[BLOG] Why I believe we must keep a calendar in shelters

One thing I'm really not good at ? When traveling, coping with the jet-lag. I arrived yesterday in Tokyo for a series of lectures on shelter medicine. I will be picked up by my japanese colleague at around 9am later today... and I've been wide-awake since 12am... Now that I feel confident that I will not find any more sleep, I thought I should go for something entertaining: let's go blogging !

I always have lots of ideas I want to share with you guys, and this one is trully really simple... but truth is, I have not seen it used widely in the field. While it makes a tremendous difference in case you unfortunately have to deal with an infectious disease outbreak.

 

Use a calendar and record on it all animal entries

 

Yes, that's the idea. I can already picture some of you shaking their heads. "Come on Doc, we do this all the time. It is part of the normal intake process." If you do this already, great. Keep doing it. One thing I know however: in shelters and rescues, time is what we need the most. We are always running. Always rushing. And when we do so, we forget. Especially about those tiny little details ( after all, it's a date!). I'll tell you in this blog why this information is so crucial. What I want you to take away right now: put this simple detail on top of your list. A new animal comes in, immediately write down the date it enters your structure.

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Why it matters for infectious diseases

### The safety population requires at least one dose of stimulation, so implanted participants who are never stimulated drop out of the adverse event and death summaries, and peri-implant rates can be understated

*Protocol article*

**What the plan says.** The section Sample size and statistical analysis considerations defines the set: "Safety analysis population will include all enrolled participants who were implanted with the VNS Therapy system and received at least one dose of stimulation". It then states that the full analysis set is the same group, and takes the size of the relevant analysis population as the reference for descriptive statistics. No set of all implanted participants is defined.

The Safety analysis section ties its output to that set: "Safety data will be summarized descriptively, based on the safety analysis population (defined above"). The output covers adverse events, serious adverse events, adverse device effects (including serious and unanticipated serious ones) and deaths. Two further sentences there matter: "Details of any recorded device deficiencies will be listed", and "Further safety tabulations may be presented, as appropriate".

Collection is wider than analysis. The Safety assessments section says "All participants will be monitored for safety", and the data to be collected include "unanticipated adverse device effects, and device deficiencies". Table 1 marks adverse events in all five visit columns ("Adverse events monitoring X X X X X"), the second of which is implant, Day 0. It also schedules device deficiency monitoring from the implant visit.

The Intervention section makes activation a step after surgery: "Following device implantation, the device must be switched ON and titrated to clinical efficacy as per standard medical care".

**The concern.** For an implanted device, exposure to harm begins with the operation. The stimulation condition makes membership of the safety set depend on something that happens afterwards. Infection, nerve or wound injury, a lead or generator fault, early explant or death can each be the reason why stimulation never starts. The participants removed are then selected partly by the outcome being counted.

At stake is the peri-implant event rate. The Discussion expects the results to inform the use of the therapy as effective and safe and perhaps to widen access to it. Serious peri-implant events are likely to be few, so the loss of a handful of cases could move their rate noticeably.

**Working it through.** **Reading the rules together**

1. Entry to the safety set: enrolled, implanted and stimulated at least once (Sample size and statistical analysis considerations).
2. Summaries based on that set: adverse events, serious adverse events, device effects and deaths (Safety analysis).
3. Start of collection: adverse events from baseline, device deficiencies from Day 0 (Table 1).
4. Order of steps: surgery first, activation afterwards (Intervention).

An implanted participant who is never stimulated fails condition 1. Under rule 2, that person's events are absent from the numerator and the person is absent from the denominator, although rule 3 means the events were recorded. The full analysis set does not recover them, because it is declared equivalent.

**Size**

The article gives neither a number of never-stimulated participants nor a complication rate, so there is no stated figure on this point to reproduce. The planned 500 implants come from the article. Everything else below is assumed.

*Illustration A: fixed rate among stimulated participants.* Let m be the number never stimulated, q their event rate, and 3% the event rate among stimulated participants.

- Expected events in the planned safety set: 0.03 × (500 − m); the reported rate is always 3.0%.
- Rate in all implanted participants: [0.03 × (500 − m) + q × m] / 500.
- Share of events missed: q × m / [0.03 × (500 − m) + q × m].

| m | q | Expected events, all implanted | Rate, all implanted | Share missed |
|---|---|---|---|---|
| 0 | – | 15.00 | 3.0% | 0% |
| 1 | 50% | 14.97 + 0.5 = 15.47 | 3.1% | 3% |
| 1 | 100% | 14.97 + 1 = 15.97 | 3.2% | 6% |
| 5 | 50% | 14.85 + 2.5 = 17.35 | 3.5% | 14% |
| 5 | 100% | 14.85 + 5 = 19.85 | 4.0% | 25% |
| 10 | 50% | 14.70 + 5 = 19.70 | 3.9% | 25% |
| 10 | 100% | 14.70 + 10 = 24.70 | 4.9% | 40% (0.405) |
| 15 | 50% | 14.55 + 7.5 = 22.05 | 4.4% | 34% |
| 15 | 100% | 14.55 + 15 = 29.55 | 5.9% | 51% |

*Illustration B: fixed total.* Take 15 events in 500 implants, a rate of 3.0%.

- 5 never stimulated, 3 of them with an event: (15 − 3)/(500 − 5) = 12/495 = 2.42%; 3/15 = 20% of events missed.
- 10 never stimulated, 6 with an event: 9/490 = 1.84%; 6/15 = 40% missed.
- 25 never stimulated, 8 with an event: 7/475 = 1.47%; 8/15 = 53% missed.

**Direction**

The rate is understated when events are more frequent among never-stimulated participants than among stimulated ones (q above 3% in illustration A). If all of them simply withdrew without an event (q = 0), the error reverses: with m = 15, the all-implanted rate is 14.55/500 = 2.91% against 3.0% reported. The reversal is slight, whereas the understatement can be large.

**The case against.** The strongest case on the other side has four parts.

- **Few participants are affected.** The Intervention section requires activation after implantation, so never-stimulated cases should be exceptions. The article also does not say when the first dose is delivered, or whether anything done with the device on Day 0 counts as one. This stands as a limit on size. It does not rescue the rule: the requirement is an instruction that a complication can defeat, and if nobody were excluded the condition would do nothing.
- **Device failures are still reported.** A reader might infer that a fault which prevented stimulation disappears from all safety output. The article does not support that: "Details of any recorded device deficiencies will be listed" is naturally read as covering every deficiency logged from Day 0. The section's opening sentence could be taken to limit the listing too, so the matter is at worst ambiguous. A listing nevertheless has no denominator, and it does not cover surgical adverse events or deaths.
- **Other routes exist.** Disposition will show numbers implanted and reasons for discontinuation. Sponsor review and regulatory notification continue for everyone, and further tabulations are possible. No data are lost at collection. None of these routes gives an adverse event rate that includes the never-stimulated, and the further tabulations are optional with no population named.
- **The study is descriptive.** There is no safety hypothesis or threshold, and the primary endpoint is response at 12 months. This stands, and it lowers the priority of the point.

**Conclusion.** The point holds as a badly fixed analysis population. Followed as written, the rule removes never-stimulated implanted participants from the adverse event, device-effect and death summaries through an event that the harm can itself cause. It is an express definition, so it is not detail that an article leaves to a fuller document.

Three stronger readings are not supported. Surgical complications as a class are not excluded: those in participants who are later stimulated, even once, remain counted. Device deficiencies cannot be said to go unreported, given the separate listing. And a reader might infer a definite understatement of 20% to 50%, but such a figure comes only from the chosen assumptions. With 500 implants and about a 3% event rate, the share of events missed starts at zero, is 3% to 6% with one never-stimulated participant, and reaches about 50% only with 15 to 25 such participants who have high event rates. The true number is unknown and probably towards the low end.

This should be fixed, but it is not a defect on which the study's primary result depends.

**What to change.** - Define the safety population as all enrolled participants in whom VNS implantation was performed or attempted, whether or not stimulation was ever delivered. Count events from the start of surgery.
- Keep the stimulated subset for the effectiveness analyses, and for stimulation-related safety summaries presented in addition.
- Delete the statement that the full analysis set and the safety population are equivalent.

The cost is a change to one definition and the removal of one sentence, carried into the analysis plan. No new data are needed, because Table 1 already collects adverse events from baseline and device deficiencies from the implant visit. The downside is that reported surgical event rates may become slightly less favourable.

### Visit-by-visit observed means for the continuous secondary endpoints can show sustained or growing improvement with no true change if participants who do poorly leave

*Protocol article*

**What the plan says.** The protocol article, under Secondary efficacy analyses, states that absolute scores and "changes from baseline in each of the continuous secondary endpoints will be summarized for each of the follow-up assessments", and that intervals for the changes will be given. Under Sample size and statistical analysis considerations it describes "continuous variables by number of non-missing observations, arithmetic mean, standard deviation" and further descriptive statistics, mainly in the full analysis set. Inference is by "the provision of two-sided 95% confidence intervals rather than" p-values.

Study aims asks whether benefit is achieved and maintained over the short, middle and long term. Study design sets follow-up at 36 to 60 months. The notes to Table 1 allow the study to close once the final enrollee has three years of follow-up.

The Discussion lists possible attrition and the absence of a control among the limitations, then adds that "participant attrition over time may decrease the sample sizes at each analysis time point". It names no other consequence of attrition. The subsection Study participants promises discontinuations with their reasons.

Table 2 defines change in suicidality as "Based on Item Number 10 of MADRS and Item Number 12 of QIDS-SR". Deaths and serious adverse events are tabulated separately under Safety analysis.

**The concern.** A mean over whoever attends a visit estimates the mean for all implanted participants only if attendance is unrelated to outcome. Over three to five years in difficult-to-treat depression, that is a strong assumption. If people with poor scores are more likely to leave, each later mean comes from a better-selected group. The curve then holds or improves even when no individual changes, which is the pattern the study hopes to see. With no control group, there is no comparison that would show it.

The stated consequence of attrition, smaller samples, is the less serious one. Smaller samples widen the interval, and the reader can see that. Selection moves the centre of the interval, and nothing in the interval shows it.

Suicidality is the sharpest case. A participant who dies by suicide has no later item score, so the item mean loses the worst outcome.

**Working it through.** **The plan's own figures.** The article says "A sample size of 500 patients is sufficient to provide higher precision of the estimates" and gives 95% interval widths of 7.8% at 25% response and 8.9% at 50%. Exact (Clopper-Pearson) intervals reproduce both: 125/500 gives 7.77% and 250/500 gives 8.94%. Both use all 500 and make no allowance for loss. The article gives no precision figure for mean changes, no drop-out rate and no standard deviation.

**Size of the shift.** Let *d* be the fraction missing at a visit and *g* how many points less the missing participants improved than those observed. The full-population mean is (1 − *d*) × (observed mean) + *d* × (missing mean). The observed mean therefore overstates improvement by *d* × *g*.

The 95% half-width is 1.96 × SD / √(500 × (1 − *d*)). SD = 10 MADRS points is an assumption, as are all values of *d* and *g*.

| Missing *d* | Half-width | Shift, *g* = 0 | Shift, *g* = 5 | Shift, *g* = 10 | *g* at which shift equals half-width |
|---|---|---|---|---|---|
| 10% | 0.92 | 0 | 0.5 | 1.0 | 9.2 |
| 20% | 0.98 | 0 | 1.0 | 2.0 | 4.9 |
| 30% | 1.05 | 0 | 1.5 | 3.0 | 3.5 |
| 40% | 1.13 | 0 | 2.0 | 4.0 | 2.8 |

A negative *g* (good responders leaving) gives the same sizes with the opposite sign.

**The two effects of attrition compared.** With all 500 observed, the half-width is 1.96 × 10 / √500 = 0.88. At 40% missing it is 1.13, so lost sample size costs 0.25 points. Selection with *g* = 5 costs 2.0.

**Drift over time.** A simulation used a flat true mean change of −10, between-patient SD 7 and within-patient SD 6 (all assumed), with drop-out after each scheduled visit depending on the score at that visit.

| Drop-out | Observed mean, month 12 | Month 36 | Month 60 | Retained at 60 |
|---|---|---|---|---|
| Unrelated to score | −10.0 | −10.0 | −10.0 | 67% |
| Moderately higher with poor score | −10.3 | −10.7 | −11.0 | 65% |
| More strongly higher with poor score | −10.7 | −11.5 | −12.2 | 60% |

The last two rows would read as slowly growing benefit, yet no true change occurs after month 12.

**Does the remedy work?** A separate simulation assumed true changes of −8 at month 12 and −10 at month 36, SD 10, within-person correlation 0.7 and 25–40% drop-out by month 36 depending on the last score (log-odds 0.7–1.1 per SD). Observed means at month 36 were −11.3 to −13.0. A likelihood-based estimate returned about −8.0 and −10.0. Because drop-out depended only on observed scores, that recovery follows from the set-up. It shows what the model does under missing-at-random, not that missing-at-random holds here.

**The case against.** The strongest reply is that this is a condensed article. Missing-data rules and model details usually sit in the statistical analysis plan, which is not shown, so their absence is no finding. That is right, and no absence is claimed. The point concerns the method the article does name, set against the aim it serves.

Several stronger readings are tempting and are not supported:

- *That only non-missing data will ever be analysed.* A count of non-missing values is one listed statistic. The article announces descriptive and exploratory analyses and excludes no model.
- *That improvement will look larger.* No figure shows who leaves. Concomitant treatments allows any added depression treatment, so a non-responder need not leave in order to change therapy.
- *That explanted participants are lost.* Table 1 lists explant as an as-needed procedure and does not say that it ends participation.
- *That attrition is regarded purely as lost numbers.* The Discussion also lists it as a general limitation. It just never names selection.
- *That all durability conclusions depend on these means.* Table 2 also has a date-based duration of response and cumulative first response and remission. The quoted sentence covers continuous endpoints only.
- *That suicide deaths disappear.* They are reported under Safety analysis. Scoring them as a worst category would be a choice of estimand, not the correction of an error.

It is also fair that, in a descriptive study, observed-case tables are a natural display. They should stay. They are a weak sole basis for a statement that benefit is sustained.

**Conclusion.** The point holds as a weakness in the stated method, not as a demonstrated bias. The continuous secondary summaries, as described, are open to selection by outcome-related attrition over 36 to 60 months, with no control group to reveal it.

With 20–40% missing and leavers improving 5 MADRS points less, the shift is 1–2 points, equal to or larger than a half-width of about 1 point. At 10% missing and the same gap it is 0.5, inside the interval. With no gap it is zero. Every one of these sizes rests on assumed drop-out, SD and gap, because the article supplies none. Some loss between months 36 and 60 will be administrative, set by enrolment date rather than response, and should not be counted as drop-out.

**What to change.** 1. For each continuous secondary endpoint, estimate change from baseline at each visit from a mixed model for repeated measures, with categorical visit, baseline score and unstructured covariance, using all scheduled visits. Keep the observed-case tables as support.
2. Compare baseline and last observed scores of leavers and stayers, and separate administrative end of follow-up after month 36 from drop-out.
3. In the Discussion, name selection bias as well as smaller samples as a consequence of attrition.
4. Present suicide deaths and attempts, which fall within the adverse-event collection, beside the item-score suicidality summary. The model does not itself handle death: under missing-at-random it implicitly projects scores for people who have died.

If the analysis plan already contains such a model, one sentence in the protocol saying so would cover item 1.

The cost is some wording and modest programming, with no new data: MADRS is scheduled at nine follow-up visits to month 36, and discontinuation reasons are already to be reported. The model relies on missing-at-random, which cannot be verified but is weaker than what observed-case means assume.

This simple note will help you a great deal in the case of an infectious disease outbreak. It will help you determine what you are dealing with here : a shelter outbreak or a community outbreak. That's of the utmost importance because depending on what type of outbreak you are dealing with, you will have to take a different set of measures.

 

In the case of a community outbreak, emphasis will be out on the intake process : you might decide to screen all the new animals entering the structures, take sanitary precautions to prevent the causative germ from contaminating the intake room, use long-sleeved gloves and cover-alls to prevent the risk of fomite transmission... In the case of a community outbreak you will also warn the veterinary clinics deserving your communities so they can put an emphasis on prevention.

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In the case of a shelter outbreak, things are automatically more complicated. While sanitary measures will still be a focus, you will also have to put the emphasis on determining the risk status of all animals inside your structure... And that's a totally different story...

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The game-changer here: the calendar

And this where this simple measure I mentioned at the beginning will help you determine which situation you are in and help you adapt your strategy. It only takes those 4 very simple steps :

 

#1 You've written down when the animal entered your structure.

 

#2 Write down the date on which you observe the clinical symptoms

 

#3 Calculate the interval between the 2 dates

 

#4 Compare this result to the disease's incubation period (see this blog )

 

If this interval is less than the incubation period, chances are high that the animal caught the disease before its arrival.

 

If the interval is more than the incubation period, more likely the disease was picked up inside the shelter/rescue.

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For sure there might be some overlap but in case of an outbreak, it will give you a pretty clear idea of where the disease comes from and how to focus your efforts. Obviously a community outbreak can then turn into a shelter outbreak but I truly believe that understanding the initial source of the problem will make you more efficient.

And you see, at the beginning, it just takes... a calendar.

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